Gag Order by Kesha album review by Sam Franzini for Northern Transmissions


Gag Order


It’s not controversial to say that Kesha is one of the pop industry’s most versatile chameleons — after two albums putting on a sleazy, party-girl electro persona, she sued longtime music producer Dr. Luke for sexual abuse, assault, and a litany of other issues regarding control in her music. In a heartbreaking decision, she lost, and 2017’s pop-rock Rainbow saw Kesha coming to terms with her predicament, even wishing the best for Luke on one of her best songs yet, “Praying.” All seemed healed, when she released 2020’s High Road, the closest thing to her original pop roots, it seemed she could go back to having fun and making music designed to uplift.

Her latest release, Gag Order, seems to retract that idea — the record is a sparse, eccentric collection of 13 tracks documenting Kesha’s mental state, how the public treated her in the past few years, and the enduring effects of Luke’s abuse. “I’ve been hiding my anger, but bitch, look at me now,” she proclaims on “Fine Line.” Lead single “Eat the Acid” is a haunting, liminal electro track that builds in suspense and intensity while repeating the refrain, “You don’t wanna be changed like it changed me.” Tracks like “Living In My Head” or the bizarrely but enticingly produced “The Drama,” reckon with subdued and depressed headspaces: “I desperately wanna think people are good / But if you’d seen the things I’ve seen, I don’t know if you would,” she admits.

Whereas Gag Order confronts her past head-on and emerges stronger, like on “Peace & Quiet” where she sings “Loving me is running into a house that’s burning down … So get into it or get the fuck out”, there are places that are genuinely tough to listen to, where it feels like Kesha wrote them at her lowest. She admits that “Sometimes I add up all my wasted time” on the spare ballad “Too Far Gone”: “Think I killed the part of me I like.” “Hate Me Harder” embraces the media or random people mocking her, but there’s a tint of despair to it: “Luckily, the joke’s on you / I got nothing else to prove.” The closing track, “Happy”, takes a look at her life and says that from the outside, this is all she’s ever wanted, but if you ask her now, she just wants to be happy. “Time’s passing me by / Gotta just laugh so I don’t die.”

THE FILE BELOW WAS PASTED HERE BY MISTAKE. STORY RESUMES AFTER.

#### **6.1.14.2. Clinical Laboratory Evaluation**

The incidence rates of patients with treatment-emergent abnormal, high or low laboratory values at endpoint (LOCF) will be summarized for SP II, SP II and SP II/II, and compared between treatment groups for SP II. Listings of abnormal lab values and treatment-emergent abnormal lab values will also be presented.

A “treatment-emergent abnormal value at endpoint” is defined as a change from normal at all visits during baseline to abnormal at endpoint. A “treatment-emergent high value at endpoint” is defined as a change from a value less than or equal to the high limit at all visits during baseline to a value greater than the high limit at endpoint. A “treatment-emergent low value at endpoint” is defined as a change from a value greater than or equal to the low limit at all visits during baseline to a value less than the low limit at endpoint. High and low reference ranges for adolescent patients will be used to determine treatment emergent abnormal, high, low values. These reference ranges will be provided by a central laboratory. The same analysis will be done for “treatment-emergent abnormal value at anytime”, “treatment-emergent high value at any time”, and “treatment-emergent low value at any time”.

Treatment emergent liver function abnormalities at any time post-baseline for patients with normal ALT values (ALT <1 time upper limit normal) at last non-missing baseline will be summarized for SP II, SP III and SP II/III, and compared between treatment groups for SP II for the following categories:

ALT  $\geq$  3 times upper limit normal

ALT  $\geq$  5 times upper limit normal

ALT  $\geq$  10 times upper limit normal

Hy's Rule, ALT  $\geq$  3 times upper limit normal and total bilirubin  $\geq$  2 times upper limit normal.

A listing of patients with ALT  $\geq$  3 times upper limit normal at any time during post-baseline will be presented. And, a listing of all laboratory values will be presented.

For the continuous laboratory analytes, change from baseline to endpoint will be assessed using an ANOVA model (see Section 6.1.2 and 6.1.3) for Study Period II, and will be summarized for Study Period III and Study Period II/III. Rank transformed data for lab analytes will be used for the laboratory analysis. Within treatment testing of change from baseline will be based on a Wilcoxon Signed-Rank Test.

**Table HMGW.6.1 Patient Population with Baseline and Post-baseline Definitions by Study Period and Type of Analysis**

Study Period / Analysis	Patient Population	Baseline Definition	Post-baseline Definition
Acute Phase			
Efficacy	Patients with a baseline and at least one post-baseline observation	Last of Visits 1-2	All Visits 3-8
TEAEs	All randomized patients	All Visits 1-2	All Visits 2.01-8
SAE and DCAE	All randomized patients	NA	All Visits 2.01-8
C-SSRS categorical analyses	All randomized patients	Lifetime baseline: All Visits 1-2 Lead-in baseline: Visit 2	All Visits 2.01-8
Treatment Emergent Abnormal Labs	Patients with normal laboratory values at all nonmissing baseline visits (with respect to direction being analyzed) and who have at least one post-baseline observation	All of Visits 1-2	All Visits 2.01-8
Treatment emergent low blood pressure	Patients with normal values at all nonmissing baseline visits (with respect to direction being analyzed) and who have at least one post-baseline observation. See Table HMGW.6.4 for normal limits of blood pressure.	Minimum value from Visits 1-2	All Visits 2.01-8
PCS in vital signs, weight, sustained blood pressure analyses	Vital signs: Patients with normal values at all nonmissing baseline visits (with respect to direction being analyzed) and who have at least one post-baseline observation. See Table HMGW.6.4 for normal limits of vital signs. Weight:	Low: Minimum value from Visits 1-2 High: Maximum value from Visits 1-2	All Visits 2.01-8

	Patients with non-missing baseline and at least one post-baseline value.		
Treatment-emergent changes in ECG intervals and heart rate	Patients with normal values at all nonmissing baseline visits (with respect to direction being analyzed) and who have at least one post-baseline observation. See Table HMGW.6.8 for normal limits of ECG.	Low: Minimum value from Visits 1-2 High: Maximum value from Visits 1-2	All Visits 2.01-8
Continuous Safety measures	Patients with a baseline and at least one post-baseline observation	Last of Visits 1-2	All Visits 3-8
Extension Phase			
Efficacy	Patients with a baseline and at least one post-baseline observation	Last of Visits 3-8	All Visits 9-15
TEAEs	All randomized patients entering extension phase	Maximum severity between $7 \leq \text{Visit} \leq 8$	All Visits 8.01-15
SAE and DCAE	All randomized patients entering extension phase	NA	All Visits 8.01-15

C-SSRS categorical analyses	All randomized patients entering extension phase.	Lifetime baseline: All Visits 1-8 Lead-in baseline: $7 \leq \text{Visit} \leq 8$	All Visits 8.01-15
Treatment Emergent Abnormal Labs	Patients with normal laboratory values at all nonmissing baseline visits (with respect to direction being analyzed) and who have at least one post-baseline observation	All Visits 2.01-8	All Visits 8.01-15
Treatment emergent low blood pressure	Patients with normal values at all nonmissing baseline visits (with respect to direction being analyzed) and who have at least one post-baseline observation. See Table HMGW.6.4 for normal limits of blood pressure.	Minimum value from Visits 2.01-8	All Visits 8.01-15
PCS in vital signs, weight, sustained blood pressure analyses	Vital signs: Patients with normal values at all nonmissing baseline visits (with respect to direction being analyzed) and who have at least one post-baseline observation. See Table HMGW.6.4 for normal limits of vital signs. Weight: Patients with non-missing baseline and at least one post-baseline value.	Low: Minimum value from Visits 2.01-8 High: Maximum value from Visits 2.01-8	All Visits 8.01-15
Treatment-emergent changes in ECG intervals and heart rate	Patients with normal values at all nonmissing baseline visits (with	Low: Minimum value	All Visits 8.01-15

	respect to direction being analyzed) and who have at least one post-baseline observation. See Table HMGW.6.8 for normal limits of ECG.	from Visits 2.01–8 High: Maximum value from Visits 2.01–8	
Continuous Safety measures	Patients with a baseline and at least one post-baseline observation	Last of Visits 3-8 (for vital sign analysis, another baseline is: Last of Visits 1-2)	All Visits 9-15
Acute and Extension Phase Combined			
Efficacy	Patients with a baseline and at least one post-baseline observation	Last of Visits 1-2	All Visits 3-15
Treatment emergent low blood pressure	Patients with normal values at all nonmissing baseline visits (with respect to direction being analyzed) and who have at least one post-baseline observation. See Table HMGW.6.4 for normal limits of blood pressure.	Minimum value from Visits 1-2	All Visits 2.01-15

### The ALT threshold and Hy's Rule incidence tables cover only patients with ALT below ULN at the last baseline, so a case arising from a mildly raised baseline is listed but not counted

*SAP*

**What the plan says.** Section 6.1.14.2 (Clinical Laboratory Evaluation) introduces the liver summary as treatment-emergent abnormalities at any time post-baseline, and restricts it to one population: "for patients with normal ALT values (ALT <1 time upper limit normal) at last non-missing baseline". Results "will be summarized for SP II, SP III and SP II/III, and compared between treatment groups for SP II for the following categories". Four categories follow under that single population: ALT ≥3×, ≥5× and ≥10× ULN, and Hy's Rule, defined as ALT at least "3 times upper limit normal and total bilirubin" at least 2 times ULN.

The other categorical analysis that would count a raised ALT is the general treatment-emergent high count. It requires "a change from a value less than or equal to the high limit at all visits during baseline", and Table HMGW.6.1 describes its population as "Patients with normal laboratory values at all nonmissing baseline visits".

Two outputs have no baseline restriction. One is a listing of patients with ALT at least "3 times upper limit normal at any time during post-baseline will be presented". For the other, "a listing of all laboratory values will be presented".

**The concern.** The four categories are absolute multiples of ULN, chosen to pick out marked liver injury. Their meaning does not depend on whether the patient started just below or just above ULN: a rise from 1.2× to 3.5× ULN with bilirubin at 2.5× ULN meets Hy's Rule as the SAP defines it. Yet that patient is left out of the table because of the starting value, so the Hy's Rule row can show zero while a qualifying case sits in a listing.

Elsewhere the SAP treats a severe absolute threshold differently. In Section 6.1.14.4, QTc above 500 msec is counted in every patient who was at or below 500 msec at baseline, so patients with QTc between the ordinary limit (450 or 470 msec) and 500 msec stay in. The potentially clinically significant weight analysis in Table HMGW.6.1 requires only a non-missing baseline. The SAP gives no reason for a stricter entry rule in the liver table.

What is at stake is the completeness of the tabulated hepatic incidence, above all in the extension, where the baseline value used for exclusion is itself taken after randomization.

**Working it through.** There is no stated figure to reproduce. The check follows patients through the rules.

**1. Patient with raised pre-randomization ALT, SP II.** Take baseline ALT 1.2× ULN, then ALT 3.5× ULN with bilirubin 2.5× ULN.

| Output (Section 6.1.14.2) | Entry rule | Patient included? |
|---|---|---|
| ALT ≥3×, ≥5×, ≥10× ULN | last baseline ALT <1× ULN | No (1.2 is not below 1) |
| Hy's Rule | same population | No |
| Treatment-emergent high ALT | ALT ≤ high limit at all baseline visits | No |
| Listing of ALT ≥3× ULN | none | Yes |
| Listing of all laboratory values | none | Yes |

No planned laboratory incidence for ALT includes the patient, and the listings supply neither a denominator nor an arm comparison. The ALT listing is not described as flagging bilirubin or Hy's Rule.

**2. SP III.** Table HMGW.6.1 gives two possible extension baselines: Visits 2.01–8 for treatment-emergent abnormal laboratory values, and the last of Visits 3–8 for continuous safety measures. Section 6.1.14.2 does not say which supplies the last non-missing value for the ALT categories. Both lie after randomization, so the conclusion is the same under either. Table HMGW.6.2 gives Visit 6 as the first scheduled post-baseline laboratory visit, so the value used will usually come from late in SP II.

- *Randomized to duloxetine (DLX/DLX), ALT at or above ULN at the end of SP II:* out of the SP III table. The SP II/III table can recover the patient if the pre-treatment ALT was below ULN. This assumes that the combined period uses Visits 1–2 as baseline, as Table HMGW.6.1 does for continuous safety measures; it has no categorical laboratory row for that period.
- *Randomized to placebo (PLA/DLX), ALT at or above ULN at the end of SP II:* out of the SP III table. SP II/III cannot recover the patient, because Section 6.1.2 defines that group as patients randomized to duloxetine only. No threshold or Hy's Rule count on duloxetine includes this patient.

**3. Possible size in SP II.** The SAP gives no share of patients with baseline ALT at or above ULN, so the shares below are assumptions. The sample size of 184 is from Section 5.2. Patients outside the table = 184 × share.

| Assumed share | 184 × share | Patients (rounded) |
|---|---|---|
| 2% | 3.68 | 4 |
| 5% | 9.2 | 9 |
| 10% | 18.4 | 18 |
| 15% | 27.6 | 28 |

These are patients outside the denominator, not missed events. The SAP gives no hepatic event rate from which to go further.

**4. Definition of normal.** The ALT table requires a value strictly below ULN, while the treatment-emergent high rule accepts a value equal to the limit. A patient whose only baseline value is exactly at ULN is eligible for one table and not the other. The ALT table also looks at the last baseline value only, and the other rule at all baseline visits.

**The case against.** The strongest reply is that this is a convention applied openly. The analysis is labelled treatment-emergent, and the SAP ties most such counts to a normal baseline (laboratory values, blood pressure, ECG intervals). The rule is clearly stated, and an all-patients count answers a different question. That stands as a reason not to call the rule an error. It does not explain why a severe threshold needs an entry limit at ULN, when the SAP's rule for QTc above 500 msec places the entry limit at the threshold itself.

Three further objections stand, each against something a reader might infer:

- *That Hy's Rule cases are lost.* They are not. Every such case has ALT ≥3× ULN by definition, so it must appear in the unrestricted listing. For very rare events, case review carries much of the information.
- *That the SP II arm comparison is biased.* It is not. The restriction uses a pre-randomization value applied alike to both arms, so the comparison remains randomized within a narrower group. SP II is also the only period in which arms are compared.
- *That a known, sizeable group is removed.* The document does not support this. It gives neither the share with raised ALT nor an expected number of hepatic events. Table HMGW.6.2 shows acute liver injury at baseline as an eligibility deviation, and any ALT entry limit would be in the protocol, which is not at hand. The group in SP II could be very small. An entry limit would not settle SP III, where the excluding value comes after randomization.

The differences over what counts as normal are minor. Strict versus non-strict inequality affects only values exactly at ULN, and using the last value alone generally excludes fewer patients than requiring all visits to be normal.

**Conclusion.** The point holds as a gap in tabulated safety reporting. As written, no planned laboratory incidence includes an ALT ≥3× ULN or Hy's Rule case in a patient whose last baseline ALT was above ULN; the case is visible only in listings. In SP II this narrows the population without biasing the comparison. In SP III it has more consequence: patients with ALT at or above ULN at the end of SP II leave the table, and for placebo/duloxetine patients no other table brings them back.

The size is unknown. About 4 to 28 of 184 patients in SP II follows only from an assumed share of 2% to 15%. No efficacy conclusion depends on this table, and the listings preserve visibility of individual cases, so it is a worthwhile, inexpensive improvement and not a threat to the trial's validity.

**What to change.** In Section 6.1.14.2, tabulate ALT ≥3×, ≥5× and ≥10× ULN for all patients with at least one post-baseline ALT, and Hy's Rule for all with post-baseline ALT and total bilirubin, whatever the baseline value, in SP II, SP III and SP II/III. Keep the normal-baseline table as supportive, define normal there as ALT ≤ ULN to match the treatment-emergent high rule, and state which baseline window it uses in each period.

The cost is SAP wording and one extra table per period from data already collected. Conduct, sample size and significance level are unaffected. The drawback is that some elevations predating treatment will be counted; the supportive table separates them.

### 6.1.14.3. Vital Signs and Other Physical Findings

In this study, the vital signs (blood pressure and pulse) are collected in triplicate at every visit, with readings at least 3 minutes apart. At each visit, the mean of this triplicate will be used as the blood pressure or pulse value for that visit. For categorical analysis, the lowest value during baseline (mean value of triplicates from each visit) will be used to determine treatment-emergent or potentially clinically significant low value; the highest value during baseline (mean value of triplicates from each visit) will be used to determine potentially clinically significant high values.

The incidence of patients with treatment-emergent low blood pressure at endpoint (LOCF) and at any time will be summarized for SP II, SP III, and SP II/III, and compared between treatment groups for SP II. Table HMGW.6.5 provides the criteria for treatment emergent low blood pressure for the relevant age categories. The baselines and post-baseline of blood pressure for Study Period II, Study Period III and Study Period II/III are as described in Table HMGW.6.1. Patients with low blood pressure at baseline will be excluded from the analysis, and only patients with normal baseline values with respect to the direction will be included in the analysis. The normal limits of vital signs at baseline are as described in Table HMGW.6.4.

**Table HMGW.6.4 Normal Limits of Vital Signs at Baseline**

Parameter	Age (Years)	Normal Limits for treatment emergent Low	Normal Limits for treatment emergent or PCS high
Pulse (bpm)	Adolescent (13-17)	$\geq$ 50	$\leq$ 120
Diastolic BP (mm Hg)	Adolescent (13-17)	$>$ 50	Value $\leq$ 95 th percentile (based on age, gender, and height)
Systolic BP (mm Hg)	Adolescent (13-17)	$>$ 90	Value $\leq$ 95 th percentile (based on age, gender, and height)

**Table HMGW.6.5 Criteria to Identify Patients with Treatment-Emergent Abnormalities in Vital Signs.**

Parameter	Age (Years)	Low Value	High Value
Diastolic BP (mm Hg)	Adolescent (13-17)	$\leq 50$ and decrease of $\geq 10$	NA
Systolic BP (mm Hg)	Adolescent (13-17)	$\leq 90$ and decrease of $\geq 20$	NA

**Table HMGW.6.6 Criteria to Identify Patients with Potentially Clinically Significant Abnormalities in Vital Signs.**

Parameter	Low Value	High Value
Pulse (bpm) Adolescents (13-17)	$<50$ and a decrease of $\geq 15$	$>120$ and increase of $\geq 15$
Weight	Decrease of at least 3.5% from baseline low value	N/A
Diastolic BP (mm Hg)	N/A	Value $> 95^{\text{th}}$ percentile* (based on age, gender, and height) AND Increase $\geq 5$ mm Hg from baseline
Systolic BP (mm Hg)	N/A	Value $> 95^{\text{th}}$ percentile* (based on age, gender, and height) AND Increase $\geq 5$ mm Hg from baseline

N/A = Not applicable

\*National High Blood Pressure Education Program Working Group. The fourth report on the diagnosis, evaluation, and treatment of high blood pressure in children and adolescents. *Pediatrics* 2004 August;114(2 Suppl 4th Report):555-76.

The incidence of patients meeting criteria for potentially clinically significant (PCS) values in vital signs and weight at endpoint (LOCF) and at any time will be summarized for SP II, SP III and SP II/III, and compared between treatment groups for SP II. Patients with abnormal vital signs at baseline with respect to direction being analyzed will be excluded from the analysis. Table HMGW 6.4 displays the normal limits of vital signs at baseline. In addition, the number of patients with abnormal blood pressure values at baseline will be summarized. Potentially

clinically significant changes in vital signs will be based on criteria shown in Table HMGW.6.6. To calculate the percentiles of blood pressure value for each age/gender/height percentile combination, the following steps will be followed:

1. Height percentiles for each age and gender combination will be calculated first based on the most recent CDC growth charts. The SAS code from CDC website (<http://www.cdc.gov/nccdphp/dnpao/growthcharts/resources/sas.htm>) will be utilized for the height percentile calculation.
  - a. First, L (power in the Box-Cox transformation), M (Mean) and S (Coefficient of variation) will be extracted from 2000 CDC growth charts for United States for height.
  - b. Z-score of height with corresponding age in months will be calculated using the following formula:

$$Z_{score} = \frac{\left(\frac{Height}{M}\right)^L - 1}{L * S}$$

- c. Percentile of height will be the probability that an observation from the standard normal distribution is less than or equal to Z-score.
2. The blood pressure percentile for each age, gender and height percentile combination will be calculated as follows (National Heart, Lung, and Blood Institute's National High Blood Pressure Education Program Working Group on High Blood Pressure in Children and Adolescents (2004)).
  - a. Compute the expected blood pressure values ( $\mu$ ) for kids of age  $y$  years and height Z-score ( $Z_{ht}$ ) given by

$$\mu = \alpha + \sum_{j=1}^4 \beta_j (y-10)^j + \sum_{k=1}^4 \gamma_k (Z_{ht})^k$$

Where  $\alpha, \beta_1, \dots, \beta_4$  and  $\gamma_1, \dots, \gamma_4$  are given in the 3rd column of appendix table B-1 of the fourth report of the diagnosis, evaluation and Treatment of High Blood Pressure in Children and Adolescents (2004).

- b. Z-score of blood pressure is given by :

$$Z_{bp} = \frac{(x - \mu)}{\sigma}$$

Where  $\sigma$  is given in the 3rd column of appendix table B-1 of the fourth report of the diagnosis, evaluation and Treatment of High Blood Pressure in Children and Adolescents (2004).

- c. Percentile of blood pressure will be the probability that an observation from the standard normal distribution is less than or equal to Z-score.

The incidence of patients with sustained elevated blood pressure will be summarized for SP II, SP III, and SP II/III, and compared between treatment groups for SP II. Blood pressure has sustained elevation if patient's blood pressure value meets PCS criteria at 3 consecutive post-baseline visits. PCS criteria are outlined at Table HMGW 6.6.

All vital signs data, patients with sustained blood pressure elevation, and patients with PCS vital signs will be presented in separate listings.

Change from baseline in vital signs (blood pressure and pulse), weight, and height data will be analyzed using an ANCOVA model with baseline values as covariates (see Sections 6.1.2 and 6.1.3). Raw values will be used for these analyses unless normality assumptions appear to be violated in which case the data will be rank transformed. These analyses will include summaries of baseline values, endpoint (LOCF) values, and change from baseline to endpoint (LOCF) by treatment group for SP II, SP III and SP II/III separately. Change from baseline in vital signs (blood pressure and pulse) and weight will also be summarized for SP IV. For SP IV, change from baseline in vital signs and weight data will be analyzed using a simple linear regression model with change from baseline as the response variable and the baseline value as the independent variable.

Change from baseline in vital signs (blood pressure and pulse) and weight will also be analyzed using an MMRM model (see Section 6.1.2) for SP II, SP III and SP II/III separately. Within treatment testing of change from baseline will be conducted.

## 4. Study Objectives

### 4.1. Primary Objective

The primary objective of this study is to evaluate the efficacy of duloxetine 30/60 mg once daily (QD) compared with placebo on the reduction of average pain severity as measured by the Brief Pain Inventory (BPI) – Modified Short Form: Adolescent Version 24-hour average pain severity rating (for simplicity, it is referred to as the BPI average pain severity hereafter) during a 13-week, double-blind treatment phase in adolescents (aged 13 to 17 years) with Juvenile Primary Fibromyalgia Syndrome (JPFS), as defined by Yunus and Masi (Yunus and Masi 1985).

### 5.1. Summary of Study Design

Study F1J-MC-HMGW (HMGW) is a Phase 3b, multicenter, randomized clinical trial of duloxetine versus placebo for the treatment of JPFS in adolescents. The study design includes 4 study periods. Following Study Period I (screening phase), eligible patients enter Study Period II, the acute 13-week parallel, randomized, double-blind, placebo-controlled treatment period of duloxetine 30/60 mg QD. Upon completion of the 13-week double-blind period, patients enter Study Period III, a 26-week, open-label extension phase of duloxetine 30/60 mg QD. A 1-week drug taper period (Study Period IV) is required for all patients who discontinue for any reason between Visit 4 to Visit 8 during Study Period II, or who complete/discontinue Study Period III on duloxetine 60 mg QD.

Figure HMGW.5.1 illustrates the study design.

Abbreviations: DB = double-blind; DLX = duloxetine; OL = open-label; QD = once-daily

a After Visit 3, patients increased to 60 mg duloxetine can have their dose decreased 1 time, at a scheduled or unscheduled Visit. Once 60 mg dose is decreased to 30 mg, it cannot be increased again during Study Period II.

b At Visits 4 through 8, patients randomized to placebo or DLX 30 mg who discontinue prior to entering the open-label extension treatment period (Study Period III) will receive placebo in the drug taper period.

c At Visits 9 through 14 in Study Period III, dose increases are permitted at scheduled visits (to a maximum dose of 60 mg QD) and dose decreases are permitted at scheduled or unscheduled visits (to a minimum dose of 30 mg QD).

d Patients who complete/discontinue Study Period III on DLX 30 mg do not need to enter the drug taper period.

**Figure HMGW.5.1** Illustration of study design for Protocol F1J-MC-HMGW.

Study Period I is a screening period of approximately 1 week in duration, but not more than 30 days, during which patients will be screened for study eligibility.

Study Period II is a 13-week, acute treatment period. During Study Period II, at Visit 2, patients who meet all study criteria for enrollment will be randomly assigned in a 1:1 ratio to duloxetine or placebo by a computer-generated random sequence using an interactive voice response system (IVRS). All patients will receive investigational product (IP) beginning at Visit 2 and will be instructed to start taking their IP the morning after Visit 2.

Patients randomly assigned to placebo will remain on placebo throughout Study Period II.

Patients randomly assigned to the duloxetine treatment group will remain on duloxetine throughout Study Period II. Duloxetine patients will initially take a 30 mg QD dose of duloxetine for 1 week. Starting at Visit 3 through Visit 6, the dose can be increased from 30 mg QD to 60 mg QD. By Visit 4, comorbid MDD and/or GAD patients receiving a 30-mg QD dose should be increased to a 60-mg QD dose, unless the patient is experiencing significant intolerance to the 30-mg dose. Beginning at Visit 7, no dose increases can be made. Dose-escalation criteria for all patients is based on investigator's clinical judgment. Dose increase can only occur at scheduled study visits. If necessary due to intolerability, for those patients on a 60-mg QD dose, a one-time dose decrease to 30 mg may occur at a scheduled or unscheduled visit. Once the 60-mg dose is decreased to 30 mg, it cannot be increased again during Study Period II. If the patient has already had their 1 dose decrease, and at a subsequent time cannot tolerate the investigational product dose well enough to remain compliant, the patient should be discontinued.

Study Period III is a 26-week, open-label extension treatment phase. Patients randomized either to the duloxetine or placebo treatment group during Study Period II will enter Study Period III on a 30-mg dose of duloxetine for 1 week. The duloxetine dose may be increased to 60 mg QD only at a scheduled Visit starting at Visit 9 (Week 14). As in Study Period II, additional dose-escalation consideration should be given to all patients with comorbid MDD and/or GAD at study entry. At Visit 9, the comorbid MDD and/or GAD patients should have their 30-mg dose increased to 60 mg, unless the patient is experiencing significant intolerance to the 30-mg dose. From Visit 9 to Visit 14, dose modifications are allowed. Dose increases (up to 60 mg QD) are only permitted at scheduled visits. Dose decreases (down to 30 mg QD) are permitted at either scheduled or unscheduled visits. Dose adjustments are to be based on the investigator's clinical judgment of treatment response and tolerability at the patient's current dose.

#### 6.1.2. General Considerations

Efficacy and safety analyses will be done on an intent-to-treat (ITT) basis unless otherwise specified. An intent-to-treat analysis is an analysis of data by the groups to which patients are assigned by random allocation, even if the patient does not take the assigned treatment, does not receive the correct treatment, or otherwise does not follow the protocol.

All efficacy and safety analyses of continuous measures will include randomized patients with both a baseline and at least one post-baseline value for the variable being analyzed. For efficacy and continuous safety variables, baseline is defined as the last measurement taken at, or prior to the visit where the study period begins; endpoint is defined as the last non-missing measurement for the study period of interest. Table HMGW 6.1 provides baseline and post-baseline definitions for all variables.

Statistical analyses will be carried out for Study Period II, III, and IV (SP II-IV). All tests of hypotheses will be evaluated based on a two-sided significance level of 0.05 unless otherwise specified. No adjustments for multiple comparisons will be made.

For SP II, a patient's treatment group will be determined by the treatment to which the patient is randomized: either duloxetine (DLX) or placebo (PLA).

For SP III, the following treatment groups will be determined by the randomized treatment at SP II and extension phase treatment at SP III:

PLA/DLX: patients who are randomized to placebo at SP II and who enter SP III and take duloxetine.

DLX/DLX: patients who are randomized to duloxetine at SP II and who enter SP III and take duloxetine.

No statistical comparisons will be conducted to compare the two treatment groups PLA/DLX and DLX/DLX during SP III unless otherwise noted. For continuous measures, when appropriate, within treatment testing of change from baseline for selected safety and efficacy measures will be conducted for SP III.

There’s only one song on the album that could qualify as a banger — “Only Love Can Save Us Now” reaches the heights of what she did on High Road, and even on her earlier work. Performed like a diss track (with a clever typewriter effect after each line), it reignites her faith even after what she’s been through, calling on God to give his love. Paired with typically funny Kesha lines (“I’m getting sued because my mama’s been tweetin’”) and a powerful chorus to close it out, it’s definitely the album’s climax. Other places, like “Something to Believe In”, while not as momentous, are just as powerful — her odd vocal delivery on lines like “Ego just a face of sadness / Pain is just part of the package” goes well with the song’s gritty, blaring bass. “All I Need Is You” is a lovely ode to her cat, who had a health scare last year — “Tell me that you’ll live forever, she pleads.”

Along the way on the album though, are odd stylistic choices that feel like they’re trying to add up to something, but usually end up muddying the success of the record. “The Drama” ends with multiple iterations of Kesha’s voice, singing that in the next life, she wants to come back as a cat. Not to invalidate or discredit her struggles with OCD and anxiety, but the lyrical content of “Living In My Head” feels like it could come from any teen’s diary, and the backing vocals don’t necessarily make it an intriguing listening experience. The two interludes, the first of which asking “Do you like me? Do you approve of me?” over and over, also aren’t show-stopping moments.

Gag Order is a hard listen. Whether it’s with songs that are genuinely discomforting sonically in a good way (“Eat The Acid”) or in a bad way (“Living In My Head”), or lyrically where she delves into the depths of her mind, the record is the most introspective work she’s ever put out. It takes focus to get into her new alt-pop foundations of music, and the result is some of her best and most alluring writing. Though spots of brightness and strength peek out, like when she says “I refuse to be jaded / Still painting rainbows all over my face,” the mood is constantly heavy. The image of pop’s feel-good girl changed shockingly with the Dr. Luke trial, and it makes sense that her music reflects this turmoil — “I can be the soundtrack and the punchline to the story,” she sings about her career. Gag Order is a discombobulating new direction for Kesha, but it’s clearly what maps closest to her mental state at this point in her career.

order Gag Order by Kesha HERE

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